• Though Katharina did receive some challenges as a pamphleteer during her time, but the little town on Strasbourg provided a generous amount of protection for her, which allowed her writing to travel outside the little town. Martin Luther received a personal copy of Katharina’s first published work “Letters to the suffering women…”
  • Citizens and refugees that sought shelter from the persecution of the Pope and his followers. In 1524 the Zell’s took in more than 80 protestant refugees from the town over who felt compelled to leave as the Roman Catholic rulers grew more intense. Katharina provided meals and shelter for the men during the following month until the men had found permanent shelter.

Katharine was known for her motherly heart directed toward the lay people, the displaced, and those who were negatively viewed.


  • Katharina had a strong reformed Lutheran leaning.
    • Christ is the sole savior. There are no human works needed for/able to bring about justification.
    • Moral uprightness is nevertheless a call of the Christian and an outpouring of faith.
    • She opposed the medieval death rites:
      • Man has an obligation to do as much as possible to add to his salvation
      • No one can be completely assured of salvation until death.
      • Man has free will to choose God, but that choice still only leads to a hope that God will forgive.
      • Prayers to the saints on behalf of the dying.
      • Obligation to confess every sin
      • Sacrament of extreme unction.
      • Purgatory
  • Katharina believed that Christ is the only mediator who does not forgive mechanically nor gives grace on account of holy rituals and objects. Christ is the sole savior who gives faith as a confirmed gift, which needs no help from man’s works.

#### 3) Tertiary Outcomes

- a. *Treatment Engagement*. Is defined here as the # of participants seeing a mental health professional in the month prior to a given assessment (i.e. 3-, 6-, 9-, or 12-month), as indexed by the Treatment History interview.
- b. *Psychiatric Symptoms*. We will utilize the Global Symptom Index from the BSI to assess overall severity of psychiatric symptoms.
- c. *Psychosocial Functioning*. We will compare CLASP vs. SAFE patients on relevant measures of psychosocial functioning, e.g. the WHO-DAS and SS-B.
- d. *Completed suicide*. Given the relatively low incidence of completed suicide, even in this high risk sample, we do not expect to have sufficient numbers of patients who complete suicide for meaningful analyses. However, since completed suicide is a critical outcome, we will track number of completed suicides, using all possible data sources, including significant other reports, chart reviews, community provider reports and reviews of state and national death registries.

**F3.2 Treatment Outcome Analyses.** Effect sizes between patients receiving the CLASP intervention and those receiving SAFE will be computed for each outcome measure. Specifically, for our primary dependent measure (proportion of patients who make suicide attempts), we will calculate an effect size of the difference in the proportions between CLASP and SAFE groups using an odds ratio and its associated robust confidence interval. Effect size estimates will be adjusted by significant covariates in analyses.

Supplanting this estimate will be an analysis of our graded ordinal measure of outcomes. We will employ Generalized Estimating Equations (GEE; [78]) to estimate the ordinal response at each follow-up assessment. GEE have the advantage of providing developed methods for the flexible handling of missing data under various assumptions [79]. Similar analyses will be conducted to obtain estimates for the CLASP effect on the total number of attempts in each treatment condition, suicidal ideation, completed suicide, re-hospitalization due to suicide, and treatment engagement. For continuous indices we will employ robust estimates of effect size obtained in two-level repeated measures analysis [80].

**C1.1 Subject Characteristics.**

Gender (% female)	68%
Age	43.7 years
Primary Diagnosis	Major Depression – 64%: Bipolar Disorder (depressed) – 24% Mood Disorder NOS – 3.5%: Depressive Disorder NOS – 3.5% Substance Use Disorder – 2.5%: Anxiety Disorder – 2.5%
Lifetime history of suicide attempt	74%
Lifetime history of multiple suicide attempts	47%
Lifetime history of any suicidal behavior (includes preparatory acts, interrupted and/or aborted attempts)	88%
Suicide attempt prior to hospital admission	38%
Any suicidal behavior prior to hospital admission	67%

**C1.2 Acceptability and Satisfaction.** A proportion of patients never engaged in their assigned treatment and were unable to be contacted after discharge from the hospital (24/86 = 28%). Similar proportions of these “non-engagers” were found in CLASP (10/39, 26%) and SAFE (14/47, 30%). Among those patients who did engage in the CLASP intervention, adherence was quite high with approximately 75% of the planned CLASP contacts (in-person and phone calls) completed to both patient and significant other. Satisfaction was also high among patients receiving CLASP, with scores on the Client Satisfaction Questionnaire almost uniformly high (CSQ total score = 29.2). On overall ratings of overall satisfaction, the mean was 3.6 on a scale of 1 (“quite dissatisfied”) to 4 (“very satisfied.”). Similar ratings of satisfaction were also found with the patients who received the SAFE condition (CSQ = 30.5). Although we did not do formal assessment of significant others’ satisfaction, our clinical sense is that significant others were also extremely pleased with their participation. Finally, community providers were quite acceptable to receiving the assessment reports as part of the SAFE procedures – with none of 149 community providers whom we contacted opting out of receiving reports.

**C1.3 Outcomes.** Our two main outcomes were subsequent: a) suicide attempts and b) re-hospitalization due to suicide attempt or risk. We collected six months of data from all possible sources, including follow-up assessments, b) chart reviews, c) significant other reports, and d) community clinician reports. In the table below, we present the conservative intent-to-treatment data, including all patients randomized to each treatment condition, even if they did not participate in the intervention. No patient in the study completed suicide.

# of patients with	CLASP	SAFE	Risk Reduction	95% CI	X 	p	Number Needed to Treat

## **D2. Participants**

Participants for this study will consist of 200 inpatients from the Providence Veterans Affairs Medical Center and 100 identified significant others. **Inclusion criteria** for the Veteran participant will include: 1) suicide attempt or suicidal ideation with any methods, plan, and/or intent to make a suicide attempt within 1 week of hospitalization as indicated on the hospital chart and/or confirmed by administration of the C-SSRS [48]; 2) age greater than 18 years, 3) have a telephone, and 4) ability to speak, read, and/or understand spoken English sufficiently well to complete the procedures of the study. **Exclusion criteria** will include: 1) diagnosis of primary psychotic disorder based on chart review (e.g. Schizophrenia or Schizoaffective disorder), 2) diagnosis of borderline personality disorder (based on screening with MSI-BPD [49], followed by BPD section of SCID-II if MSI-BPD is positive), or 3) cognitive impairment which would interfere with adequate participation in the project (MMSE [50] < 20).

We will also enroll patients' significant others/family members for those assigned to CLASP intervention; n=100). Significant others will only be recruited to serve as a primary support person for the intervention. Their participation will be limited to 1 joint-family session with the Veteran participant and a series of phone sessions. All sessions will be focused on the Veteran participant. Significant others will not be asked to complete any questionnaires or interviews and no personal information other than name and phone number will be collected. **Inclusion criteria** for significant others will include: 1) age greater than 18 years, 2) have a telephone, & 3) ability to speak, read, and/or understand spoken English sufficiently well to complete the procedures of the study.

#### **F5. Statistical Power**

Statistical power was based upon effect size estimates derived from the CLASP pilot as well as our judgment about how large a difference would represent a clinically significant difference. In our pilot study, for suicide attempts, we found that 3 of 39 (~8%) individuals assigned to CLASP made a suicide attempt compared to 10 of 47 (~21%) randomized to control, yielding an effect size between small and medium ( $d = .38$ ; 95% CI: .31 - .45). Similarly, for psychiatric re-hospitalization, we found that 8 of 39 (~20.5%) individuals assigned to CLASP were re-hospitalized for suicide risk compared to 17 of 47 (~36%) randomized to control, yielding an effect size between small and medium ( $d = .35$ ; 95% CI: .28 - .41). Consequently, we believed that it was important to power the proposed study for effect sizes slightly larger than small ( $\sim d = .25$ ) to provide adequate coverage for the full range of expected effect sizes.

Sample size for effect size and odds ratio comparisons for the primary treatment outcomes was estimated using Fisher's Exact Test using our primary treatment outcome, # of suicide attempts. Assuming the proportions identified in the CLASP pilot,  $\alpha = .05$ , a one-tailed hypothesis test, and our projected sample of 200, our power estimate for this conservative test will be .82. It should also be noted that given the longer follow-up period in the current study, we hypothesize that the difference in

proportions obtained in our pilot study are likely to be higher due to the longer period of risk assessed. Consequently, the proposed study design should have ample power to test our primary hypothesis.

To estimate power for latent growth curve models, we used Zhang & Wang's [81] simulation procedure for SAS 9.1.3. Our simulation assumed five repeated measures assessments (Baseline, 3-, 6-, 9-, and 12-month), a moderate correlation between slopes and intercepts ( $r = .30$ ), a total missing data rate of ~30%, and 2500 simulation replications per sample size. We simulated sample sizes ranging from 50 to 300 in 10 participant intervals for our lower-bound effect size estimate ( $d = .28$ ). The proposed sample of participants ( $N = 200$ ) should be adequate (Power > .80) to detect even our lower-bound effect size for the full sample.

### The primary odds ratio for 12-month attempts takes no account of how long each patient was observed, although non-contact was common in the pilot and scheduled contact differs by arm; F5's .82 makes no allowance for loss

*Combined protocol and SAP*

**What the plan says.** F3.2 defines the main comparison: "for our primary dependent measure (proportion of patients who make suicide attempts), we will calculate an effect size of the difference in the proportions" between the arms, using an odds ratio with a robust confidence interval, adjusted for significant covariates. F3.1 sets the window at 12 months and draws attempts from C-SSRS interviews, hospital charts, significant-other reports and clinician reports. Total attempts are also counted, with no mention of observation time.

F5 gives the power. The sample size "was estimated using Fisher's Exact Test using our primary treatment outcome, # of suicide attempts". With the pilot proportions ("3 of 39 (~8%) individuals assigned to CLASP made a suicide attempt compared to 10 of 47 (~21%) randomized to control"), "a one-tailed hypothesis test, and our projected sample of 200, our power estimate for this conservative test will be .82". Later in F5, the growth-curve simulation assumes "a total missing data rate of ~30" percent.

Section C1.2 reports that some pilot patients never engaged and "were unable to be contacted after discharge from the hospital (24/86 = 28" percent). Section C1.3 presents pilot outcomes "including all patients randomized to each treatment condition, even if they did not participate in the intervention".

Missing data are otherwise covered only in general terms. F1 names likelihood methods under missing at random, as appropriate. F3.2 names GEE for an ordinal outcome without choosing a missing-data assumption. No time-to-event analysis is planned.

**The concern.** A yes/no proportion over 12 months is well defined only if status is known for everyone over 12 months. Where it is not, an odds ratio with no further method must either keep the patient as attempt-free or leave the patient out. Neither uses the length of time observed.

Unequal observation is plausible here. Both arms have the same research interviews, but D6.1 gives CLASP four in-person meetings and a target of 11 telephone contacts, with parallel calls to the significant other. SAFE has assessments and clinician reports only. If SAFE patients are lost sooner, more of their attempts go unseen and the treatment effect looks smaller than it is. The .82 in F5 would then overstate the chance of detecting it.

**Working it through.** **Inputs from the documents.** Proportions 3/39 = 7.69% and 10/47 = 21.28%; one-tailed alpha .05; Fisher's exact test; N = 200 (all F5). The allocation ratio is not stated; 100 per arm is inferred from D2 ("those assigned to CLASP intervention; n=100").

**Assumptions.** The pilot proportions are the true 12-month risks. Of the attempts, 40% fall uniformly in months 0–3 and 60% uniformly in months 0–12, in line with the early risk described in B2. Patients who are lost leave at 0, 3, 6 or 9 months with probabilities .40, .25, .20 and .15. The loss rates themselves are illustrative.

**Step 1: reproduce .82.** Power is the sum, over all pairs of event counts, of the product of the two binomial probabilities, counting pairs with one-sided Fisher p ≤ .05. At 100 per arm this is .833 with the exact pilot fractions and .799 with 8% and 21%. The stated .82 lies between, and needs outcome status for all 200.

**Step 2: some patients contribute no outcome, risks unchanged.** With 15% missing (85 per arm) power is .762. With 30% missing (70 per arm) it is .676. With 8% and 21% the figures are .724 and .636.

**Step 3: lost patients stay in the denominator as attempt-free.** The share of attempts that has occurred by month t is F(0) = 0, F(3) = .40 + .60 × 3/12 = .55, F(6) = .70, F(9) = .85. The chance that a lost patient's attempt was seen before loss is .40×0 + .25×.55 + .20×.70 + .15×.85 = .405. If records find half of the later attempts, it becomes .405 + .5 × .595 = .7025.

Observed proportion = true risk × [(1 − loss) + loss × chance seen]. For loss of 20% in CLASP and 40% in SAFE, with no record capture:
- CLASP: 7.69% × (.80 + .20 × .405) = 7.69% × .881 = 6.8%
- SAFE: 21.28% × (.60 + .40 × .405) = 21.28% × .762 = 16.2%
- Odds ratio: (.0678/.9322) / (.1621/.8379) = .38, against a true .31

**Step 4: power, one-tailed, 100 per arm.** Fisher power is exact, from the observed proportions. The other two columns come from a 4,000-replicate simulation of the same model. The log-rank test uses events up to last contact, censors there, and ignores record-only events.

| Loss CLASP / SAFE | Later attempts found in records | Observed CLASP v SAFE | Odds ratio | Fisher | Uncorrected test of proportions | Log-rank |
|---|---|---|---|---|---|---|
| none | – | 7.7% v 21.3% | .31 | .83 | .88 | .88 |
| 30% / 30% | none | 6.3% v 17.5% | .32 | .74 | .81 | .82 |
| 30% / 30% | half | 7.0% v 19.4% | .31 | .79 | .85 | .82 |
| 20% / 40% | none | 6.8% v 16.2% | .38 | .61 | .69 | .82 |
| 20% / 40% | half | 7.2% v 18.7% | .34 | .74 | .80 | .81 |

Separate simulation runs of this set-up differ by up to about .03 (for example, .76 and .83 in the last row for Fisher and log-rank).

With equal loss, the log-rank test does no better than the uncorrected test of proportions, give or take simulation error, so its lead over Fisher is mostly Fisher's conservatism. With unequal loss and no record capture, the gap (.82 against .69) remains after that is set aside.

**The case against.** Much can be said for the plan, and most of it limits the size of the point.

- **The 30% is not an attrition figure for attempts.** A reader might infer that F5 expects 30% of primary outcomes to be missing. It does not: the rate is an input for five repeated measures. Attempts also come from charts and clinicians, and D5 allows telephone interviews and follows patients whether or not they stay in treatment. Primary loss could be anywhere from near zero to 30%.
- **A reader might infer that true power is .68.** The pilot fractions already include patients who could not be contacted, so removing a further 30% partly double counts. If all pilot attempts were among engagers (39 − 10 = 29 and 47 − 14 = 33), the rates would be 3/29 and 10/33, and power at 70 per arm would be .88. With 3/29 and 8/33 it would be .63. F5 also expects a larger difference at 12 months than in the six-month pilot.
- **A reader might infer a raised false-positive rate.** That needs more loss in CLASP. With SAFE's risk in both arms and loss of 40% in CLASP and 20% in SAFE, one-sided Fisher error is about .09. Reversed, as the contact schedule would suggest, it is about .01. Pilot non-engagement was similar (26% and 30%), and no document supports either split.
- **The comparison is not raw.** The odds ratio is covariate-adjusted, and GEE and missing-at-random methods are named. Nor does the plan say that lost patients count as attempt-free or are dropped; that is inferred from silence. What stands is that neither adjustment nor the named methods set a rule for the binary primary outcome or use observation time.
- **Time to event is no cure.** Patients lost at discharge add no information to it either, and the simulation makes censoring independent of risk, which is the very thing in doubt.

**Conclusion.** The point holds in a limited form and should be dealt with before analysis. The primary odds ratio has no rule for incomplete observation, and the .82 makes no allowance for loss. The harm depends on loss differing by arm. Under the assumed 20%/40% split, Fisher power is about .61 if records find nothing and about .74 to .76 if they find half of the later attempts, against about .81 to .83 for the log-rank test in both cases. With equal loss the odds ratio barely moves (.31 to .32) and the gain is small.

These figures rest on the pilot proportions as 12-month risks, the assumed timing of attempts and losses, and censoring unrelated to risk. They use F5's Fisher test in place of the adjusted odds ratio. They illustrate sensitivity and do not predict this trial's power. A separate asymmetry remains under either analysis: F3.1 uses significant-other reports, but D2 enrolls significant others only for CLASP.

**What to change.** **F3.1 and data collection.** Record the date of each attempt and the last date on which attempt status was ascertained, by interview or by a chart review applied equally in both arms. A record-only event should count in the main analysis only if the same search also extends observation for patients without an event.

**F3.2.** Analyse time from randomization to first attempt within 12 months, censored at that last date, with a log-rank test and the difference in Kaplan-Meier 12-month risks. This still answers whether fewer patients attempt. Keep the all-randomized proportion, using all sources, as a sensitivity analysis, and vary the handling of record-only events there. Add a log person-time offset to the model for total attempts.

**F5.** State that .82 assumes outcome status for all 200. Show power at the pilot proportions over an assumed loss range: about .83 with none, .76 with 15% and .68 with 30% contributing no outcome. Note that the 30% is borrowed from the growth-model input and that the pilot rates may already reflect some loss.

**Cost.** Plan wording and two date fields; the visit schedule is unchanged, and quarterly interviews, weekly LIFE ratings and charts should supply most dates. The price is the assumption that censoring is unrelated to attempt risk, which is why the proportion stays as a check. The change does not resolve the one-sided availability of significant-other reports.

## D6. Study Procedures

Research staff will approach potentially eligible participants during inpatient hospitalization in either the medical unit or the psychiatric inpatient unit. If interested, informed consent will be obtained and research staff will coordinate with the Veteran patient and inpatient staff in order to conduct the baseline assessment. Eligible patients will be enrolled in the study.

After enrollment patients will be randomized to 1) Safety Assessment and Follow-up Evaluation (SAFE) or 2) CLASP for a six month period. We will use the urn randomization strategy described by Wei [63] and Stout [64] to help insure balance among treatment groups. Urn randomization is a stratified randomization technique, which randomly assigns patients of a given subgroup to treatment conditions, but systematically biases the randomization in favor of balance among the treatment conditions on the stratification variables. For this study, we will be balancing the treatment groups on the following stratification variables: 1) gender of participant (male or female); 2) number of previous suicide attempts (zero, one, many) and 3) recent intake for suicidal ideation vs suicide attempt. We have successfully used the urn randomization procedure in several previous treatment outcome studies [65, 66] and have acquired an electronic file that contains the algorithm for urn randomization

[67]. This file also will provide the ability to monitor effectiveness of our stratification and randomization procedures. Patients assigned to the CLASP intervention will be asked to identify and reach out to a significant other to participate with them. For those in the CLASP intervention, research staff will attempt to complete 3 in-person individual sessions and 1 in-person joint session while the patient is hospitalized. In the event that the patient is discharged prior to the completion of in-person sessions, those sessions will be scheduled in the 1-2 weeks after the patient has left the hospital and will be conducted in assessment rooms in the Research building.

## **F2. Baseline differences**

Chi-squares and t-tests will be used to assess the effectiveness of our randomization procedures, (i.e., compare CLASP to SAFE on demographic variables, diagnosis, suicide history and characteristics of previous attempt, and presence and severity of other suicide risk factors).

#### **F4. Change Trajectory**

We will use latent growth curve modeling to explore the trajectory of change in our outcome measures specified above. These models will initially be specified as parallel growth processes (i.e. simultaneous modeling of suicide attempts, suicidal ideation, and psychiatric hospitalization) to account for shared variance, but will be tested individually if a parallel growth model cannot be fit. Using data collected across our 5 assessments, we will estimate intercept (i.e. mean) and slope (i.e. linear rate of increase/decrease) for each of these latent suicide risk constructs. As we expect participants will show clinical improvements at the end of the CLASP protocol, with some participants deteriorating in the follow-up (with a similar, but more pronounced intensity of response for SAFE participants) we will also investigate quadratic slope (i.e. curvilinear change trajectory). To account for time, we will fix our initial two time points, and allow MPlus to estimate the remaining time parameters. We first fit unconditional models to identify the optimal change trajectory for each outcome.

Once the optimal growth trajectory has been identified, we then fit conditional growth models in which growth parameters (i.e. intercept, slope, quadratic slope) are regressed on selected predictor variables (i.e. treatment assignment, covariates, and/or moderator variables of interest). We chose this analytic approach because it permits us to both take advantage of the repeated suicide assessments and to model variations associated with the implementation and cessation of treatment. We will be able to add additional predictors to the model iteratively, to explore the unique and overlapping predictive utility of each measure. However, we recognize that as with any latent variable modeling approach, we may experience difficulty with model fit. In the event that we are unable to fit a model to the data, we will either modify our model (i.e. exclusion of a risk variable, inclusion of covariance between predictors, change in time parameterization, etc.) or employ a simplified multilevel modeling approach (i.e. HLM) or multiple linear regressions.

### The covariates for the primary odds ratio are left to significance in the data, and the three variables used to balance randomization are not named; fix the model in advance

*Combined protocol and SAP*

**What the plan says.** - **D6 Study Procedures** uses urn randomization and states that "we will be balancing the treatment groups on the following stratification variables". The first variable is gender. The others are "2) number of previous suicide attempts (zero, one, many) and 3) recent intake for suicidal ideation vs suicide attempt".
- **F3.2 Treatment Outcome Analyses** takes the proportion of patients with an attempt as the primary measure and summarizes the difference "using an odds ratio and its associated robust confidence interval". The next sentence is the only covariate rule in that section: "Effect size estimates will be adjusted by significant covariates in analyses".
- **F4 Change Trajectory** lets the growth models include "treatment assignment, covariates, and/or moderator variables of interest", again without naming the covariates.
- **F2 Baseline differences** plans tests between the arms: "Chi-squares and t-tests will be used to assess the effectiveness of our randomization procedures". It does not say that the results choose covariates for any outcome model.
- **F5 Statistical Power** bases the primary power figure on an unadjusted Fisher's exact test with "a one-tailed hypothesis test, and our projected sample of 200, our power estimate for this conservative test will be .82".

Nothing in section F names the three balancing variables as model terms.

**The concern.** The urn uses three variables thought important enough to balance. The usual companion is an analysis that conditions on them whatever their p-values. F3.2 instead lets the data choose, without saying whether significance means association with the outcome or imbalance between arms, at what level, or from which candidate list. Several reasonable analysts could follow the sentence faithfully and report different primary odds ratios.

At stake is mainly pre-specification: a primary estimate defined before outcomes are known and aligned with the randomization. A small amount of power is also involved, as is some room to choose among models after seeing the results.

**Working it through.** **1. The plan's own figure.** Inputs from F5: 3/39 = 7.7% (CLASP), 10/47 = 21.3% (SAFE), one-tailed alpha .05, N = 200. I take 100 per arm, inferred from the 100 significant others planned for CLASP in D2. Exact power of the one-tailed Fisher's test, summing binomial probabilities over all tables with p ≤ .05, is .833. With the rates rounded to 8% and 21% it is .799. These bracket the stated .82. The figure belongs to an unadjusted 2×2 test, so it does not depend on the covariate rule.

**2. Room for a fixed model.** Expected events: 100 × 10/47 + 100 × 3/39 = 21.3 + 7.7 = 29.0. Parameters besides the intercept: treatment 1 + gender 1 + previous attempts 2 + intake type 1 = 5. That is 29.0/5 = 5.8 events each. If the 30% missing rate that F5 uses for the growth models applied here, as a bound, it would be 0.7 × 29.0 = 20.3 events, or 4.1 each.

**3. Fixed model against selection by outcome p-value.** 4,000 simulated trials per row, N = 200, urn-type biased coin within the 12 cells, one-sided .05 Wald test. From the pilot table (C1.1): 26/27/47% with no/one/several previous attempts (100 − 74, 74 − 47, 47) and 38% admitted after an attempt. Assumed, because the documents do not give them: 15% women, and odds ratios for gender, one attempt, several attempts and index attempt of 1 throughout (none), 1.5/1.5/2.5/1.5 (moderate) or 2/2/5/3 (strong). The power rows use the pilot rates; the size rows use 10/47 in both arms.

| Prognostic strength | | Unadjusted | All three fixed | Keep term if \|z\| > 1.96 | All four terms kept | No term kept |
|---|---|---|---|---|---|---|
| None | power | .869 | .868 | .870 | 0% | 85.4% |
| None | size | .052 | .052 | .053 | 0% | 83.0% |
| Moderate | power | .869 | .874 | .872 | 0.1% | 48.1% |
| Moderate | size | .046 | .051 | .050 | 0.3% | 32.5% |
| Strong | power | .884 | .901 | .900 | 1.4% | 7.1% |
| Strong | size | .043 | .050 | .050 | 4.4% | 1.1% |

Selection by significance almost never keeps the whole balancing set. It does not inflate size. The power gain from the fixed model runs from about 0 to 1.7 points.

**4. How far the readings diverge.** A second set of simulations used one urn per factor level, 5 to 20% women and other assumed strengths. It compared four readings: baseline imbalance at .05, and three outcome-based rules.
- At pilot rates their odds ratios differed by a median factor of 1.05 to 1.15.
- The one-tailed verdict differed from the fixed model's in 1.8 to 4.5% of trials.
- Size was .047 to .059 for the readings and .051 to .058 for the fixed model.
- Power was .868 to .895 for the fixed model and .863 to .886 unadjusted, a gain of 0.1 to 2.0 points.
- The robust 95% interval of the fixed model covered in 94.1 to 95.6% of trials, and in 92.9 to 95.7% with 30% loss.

• Katharina believed clergy could be married. This she showed with her actions, as well as with her words, writing a defense for her position, against that of the medieval church.
  • She believed that she was responsible, after and with no reference to salvation, to live out kingdom work and moral uprightness with her abilities and skills. She never wanted to be a pastor, but supported her husband and worked in theological and ecclesial pursuit beside him.
  • This included lay people into the work of the Kingdom. She did not believe, with the medieval church, that holiness was just for the clergy, but believed that she could search the scriptures herself – that all lay people, under right supervision and with correct teaching, could read the scriptures for themselves.
  • In her eulogy given at her husband’s funeral she likened herself to Mary Madeline, the apostle of apostles, who did not ask but was called to proclaim the gospel. Her situation in life gave her a platform and she took that space and ability to proclaim the gospel. She wanted to include the rest of the lay people into this practical theology of working with the means that you have.


Types: Katharina wrote letters in the form of booklets and correspondence, treatises, a hymnbook that she translated into German, scriptural meditations, songs, and a sermon.

Major Works: